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Drift Diving Gear and Technique

Submitted by admin on 2008-12-22 | Last Modified on 2010-06-15

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Swift water divers need to think of everything, since this is one area where the forces at play dictate that no stone can be left unturned in maximizing use and maintenance of equipment. Most of these actions revolve around one basic goal: to eliminate snagging.

The forces and currents lay waste to many SPG gauges, which is why river divers fix a piece of plexiglass onto the face for protection against the abuse they sustain. Consoles are tucked in the small of the back to add to streamlining.

Carrying a diving knife on the lower leg is out of the question because it adds to the snagging risk. Suggested placement is on the inside of the left leg to a right-handed diver, with the straps tied in the opposite direction to prevent it moving in place. All knife straps should be trimmed and tucked away. A second small knife is carried on the wrist.

Primary consideration should be made to incorporating instrument cuffs to store the knives and other equipment, so that loss of the holster reduces the risk of damaging dive suits by accident. The most experienced river divers will recommend not attaching knives to the BC hose as currents may inadvertently cause accidents with the retrieval process passing too near across the diver’s throat.

Lights can also be fixed to the instrument cuffs (find pic) in order to incorporate a hands-free illumination system. 'Cotton-backed textured neoprene laboratory gloves' are worn over normal gloves for extra protection. Durable Kevlar impregnated gloves are worn standard.

Jet diving fins can too easily become impaled on object resulting in entrapment and, worse, the consecutive loss of the fin. Any holes, vents or splits will cause this and therefore need to be avoided. Mask Straps should ideally be taped and trimmed. Snorkels are generally eliminated or tucked away somewhere very practical.

The strong currents can result in a loss of the weight belt due to a lack of resilient fasteners. In certain cases, two buckles have been incorporated to counter snagging. This is being adopted more frequently in penetration and specialty diving due to its practical success. The operation however requires is experience and practice as it is high risk loosing a weight belt under water.

Nothing less than the durability of a commercial suit (dry for the colder climes) is recommended and seasoned river divers will tell you that ditching a BC while diving with a dry suit is a death wish.

    Remember that inflator hose-octopus systems will not rise to the occasion- the air flow requirements in the currents are to high for them. Aside creepers and sticks a range of helpful equipment finds its way into drift river diving. Among them are:
  • A Secchi Disk: used to measure water transparency using a device consisting of a pattern drawn onto a disk lowered into the water with a measured line. The point where the disk pattern can no longer be seen gives a good indication of the transparency.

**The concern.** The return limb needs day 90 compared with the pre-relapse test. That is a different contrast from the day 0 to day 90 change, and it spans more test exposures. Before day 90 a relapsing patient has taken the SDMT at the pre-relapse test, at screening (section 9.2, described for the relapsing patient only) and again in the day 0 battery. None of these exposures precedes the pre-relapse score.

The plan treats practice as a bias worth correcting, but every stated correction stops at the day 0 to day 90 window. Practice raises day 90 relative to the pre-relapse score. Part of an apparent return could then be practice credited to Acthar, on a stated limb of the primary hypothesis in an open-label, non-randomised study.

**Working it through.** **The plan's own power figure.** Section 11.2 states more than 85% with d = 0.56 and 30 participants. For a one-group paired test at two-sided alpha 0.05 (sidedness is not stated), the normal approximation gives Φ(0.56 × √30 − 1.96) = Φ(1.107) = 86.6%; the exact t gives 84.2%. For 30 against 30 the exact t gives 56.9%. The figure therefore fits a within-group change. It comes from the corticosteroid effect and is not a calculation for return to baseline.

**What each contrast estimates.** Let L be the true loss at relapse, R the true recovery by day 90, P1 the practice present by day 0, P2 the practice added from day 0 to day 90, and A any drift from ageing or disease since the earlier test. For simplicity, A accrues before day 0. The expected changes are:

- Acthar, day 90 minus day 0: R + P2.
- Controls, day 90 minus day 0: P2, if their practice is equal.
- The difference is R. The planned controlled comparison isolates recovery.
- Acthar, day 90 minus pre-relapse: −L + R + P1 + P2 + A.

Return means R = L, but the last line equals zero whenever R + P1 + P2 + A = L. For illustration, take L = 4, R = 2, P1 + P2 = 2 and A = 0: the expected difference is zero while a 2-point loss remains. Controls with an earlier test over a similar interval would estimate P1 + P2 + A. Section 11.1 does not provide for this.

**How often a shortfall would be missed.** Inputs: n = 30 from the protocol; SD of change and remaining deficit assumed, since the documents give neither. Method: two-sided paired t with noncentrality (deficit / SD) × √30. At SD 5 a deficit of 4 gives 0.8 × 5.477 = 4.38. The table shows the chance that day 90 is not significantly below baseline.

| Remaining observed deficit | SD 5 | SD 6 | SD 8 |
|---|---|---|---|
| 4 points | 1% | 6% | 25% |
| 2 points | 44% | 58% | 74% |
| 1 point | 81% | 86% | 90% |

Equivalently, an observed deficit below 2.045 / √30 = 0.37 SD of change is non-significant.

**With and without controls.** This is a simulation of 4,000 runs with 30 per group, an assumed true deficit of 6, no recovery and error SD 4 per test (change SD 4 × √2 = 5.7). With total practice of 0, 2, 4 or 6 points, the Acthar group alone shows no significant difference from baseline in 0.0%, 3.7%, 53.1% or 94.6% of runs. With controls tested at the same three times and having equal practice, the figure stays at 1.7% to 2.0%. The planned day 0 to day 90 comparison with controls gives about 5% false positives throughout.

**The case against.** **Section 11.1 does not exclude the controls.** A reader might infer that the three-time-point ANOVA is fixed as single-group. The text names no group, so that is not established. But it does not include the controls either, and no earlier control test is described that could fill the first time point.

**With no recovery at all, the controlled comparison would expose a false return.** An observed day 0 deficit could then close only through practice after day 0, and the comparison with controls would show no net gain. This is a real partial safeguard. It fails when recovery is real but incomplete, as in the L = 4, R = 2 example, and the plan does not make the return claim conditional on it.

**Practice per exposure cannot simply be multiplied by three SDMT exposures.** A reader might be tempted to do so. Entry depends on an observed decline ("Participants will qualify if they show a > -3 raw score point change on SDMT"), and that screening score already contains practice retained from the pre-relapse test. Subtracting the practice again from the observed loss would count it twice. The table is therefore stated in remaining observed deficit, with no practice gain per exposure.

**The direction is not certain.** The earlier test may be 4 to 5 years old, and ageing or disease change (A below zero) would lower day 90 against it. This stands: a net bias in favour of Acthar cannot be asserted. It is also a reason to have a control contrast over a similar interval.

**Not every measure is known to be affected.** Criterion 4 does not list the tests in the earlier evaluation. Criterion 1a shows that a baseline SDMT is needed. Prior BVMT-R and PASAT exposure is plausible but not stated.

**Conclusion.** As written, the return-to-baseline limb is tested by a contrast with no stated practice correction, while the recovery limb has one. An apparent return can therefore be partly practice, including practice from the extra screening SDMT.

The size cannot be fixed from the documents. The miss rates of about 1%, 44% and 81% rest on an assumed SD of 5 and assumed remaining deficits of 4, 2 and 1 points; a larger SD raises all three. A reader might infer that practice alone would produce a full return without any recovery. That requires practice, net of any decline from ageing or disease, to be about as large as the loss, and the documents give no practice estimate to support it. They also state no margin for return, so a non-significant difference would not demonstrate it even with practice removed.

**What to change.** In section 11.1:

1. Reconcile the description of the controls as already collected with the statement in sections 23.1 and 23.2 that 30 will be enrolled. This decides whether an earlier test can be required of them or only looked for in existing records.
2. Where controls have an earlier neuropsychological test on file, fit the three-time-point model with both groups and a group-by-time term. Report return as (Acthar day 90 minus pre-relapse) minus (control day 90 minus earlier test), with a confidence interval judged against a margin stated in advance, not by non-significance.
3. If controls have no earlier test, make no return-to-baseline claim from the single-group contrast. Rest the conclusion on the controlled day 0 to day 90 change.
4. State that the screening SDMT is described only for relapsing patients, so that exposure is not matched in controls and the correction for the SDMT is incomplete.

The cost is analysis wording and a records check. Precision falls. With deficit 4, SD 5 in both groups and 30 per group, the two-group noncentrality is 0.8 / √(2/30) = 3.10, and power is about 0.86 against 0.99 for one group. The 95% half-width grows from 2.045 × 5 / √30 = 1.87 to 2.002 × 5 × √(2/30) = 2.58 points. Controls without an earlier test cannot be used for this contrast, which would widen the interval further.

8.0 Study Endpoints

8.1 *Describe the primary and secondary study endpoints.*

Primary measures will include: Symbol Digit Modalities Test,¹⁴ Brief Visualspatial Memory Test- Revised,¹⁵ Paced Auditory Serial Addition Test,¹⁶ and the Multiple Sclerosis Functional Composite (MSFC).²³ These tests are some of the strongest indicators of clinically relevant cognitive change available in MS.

• Fisherman’s thermometer for temperature measurements.


    Moving with the current instead of against it sounds easy. Doing so with control is another matter. A few points should be adhered to:
  • Drag your fins along the bottom with your legs spread like a spider in intense bottom currents (see the section on fins for which types are required under these circumstances to prevent impaling and loosing them.) Keep your fins lower than your butt at all costs, otherwise you will loose control and pivot.
  • Cruising sideways down the river assist in keeping the visibility clearer because your fins won't be dragging the silt up and you will be able to face your buddy.
  • Use a river stick to control the velocity of the current and pull yourself upstream when necessary. The idea is to keep moving, or sticking and gliding. The stick forms a point of connection between the two buddies in low viz circumstances as well as if the one stops to recover something to avoid separation.
  • The inchworm is a technique used to move upstream without exerting excess energy. It's important to note however that the technique itself requires stamina. The river stick is placed firmly in the ground (where the river bottom allows) The diver then arches his back allowing the current to further pin him to the bottom, and then extending the stick, anchoring it, and reassuming the inchworm arch cycle.
  • The creeper is a device used for moving upstream in a zig zag motion. Forged from steel, its forms a tripod- like cage with a flattened top designed to anchor and navigate. Using a creeper can be strenuous however it has its advantages. It comes in especially handy for fixing the surface flag rig to in strong currents and as an anchor for the rig, in both cases relieving the divers of the burden of towing.
  • Flying is an exceptional adrenalin fix for drift divers. The name speaks for itself, referring to positioning oneself with the current and allowing it to carry you along. Considerations such as visibility need to be take into account in order to avoid the risk of colliding with objects at what can become high speed.
Click here to watch a St Claire drift dive on You Tube.


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